Every year, Bill Gates presents his book recommendations. This year, is no exception.
Shoe Dog, by Phil Knight. This memoir, by the co-founder of Nike, is a refreshingly honest reminder of what the path to business success really looks like: messy, precarious, and riddled with mistakes.
The Gene, by Siddhartha Mukherjee. Doctors are deemed a “triple threat” when they take care of patients, teach medical students, and conduct research. Mukherjee, who does all of these things at Columbia University, is a “quadruple threat,” because he’s also a Pulitzer Prize– winning author.
The Myth of the Strong Leader, by Archie Brown. This year’s fierce election battle prompted me to pick up this 2014 book, by an Oxford University scholar who has studied political leadership—good, bad, and ugly—for more than 50 years. Brown shows that the leaders who make the biggest contributions to history and humanity generally are not the ones we perceive to be “strong leaders.”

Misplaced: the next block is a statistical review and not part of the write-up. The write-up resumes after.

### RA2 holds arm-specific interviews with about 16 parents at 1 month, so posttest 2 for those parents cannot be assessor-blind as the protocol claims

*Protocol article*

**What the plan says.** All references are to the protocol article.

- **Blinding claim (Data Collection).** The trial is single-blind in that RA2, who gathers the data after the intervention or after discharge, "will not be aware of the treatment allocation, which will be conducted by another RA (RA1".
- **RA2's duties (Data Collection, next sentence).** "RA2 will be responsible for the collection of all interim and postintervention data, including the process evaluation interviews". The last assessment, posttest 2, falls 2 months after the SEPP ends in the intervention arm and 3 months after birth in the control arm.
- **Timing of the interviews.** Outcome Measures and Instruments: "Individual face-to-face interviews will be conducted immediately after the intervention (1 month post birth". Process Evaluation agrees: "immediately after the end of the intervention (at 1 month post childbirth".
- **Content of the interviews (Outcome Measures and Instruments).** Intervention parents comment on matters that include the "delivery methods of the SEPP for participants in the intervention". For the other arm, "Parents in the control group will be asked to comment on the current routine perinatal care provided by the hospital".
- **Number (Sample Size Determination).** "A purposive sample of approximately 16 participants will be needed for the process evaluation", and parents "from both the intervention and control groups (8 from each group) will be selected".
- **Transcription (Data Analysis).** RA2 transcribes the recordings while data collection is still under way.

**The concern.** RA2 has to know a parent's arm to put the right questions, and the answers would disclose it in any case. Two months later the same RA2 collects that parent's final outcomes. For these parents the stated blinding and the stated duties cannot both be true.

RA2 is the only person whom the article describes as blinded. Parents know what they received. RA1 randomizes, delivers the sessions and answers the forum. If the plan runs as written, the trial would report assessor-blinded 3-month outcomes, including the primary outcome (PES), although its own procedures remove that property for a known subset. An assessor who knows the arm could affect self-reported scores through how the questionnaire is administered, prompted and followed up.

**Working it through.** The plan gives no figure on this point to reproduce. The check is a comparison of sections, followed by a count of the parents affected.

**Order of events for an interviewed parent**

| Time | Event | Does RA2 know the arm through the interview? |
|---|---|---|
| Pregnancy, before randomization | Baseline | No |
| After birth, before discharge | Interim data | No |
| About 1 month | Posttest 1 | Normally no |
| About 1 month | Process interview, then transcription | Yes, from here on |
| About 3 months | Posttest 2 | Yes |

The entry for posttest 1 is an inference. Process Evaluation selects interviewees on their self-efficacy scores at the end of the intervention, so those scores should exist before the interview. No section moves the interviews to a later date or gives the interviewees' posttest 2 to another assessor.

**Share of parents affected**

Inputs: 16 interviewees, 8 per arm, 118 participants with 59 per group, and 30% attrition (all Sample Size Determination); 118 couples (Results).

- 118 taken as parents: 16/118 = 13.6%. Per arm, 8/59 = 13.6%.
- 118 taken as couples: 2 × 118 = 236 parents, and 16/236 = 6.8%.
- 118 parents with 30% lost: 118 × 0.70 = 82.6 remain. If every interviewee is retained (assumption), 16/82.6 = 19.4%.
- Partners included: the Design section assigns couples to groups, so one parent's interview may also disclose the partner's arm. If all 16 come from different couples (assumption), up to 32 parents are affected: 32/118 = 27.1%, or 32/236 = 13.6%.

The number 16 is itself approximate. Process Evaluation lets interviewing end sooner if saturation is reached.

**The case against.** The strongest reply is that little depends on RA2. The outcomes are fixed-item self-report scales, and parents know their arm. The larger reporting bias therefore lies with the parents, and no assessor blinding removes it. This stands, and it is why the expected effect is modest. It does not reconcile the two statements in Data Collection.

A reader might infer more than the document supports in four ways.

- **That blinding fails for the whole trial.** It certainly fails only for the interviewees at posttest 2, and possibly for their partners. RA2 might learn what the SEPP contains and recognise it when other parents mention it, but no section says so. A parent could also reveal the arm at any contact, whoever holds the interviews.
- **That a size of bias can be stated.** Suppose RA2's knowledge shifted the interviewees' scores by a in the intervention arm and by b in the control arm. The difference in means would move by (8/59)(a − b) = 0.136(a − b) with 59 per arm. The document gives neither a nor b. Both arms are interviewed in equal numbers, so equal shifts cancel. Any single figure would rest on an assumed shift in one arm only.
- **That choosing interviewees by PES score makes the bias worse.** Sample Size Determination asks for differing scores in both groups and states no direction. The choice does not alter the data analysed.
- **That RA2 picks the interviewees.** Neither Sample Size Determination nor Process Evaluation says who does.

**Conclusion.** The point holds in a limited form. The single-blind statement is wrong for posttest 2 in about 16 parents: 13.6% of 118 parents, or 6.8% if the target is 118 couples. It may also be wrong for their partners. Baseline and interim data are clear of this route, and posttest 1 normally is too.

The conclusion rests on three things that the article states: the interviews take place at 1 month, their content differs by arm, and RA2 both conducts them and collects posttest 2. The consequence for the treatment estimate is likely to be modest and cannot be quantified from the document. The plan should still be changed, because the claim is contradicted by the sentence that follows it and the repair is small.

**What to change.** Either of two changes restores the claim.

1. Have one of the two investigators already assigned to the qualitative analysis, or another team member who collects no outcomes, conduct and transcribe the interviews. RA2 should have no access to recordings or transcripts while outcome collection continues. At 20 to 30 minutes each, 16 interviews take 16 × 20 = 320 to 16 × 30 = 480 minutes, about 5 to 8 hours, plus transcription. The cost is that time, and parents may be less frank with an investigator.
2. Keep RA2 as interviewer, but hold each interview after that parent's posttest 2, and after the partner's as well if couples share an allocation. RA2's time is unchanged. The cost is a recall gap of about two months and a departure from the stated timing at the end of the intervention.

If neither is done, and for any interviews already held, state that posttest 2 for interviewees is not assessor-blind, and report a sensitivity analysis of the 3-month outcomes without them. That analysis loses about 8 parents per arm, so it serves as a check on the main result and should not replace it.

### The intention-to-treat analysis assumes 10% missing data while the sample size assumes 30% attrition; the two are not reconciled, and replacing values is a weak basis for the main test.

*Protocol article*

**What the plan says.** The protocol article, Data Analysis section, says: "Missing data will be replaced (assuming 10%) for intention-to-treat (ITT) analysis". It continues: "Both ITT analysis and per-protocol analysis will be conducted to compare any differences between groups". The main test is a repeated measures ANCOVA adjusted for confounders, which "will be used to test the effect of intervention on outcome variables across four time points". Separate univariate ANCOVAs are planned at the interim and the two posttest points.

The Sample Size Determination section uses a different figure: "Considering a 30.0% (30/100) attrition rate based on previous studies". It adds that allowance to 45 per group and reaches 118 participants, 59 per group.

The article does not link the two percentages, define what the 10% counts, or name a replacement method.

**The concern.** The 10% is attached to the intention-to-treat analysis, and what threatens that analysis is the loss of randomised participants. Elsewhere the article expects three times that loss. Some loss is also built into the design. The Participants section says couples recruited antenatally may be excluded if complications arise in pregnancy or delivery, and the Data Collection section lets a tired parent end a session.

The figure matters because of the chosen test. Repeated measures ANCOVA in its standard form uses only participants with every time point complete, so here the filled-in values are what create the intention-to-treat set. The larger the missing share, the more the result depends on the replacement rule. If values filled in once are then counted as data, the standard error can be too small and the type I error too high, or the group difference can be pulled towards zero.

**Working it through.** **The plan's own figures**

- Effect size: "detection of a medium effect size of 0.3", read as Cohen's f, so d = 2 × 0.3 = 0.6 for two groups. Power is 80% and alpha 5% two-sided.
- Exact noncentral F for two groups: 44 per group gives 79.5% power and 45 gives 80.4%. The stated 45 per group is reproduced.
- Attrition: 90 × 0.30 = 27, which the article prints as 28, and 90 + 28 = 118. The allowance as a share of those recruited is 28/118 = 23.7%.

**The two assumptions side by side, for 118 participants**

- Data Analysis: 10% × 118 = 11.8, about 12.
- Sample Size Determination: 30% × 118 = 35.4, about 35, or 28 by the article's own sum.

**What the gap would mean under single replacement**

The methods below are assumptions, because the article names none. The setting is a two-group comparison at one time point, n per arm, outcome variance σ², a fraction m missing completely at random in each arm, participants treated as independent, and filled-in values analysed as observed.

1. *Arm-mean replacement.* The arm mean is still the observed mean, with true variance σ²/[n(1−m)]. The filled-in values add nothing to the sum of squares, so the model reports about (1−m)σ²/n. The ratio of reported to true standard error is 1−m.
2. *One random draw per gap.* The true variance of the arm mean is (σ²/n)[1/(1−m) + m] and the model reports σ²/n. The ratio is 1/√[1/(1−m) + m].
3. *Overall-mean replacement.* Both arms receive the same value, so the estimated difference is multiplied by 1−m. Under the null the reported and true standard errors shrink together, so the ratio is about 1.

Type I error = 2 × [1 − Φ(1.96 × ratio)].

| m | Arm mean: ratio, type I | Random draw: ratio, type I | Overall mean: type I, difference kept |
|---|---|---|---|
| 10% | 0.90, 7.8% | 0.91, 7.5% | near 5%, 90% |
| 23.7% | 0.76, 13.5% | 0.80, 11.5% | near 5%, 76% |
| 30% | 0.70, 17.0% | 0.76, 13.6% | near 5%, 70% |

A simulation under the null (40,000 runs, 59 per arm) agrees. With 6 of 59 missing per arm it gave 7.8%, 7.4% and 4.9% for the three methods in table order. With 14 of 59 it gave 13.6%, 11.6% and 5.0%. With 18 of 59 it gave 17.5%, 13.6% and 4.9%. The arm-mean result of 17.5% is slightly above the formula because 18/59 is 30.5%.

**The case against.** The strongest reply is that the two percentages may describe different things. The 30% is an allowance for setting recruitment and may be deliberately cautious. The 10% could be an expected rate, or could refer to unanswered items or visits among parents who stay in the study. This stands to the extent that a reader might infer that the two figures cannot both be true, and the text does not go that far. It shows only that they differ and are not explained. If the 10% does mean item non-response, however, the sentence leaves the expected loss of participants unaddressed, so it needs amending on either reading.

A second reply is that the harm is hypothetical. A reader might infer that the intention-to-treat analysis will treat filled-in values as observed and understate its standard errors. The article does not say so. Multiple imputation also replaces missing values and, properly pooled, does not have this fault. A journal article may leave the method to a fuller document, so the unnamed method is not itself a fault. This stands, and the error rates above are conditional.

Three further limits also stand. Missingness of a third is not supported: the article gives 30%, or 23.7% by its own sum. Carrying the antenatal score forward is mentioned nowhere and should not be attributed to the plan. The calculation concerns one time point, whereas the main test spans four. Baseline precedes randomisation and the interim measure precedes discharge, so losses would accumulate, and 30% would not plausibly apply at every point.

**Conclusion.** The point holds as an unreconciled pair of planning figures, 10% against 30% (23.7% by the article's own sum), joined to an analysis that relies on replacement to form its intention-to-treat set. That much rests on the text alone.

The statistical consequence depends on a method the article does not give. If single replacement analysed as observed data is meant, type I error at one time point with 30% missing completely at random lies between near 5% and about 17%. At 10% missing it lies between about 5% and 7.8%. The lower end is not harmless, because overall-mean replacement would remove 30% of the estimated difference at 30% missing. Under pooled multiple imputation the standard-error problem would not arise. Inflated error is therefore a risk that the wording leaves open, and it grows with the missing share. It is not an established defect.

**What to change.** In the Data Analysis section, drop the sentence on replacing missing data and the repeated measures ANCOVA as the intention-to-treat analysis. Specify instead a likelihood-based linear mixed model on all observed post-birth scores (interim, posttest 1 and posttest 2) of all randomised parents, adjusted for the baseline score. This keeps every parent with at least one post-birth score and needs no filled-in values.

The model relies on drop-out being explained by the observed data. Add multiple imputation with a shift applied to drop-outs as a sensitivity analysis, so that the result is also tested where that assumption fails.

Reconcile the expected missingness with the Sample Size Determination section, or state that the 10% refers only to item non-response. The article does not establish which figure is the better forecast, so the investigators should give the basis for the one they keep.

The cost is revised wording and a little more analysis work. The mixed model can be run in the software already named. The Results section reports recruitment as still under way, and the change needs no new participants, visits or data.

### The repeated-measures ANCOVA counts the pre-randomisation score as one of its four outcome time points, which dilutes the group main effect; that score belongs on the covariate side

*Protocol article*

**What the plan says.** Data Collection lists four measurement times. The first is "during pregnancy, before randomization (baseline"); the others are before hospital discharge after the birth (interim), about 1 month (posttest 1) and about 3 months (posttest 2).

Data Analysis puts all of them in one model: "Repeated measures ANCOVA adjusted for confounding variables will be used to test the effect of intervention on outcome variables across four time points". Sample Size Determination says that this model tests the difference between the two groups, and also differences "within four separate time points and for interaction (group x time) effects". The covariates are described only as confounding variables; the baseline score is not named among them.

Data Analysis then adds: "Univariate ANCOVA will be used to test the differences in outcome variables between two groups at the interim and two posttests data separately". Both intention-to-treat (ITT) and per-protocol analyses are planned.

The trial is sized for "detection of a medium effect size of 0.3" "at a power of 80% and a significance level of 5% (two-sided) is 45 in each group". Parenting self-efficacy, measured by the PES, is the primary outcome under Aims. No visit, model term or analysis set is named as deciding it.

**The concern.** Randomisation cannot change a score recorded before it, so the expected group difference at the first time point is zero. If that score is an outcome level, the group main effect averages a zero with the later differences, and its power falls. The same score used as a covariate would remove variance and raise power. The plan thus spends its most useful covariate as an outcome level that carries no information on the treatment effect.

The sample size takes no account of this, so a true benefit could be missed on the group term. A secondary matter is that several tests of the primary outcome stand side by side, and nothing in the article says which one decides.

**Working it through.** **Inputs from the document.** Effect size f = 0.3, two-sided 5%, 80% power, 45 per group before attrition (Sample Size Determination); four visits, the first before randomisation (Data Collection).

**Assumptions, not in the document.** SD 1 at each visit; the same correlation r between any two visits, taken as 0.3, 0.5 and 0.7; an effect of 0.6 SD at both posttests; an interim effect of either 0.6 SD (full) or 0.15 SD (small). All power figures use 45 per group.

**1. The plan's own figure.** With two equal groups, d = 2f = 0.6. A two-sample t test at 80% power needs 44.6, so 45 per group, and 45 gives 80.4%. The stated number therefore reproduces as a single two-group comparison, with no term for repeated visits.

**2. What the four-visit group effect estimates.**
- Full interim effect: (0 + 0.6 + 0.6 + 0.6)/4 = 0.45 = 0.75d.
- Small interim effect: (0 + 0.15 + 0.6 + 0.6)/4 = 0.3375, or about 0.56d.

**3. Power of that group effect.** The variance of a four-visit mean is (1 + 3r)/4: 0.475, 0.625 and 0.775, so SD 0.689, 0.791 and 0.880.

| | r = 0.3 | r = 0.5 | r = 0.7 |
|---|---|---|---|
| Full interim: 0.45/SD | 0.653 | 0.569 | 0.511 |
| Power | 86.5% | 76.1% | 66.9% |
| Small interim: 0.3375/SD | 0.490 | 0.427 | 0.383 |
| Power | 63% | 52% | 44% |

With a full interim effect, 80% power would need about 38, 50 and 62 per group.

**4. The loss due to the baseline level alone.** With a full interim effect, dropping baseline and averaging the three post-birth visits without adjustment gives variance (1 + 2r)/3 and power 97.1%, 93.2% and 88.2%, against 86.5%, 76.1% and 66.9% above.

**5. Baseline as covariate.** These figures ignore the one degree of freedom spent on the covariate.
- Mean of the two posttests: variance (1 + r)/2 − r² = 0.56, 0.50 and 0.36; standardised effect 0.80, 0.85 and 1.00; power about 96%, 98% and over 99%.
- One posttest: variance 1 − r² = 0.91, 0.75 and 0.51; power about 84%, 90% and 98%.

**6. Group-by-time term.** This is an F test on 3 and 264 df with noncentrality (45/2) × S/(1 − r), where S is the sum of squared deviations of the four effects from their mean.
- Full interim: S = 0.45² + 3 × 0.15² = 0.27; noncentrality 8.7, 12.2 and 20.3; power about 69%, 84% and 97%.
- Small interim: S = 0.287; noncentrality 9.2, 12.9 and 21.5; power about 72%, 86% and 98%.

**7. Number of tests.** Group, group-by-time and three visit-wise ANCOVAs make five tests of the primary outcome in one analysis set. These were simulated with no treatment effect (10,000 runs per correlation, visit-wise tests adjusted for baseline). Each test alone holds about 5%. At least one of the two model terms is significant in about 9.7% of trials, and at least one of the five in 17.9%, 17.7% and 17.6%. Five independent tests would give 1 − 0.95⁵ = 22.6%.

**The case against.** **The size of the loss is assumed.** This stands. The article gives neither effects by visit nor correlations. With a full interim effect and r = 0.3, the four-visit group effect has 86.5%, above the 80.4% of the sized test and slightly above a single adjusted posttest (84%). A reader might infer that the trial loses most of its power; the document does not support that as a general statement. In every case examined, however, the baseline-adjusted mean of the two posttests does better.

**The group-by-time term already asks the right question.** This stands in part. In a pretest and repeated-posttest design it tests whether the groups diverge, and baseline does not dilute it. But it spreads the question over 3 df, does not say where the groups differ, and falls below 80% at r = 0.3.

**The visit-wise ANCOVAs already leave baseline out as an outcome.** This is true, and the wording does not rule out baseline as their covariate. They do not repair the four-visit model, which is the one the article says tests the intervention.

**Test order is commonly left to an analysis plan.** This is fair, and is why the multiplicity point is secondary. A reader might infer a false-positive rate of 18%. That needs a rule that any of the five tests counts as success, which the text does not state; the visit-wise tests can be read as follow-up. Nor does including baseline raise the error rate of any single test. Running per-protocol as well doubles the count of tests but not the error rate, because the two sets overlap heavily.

Honorable mention: The Grid, by Gretchen Bakke. This book, about our aging electrical grid, fits in one of my favorite genres: “Books About Mundane Stuff That Are Actually Fascinating.”
Each of these books is available for sale on Amazon, etc. However, many, if not all of them are available at your local library too. We frugal folks don’t like to spend money on things that we can get for free. Not only are the physical (hardcover) versions of these books at the library, but you can probably borrow digital copies as well.
Of course, while it’s always smart to save money wherever you can, it’s also nice to support those authors that you like reading, especially when they come out with a new book 😉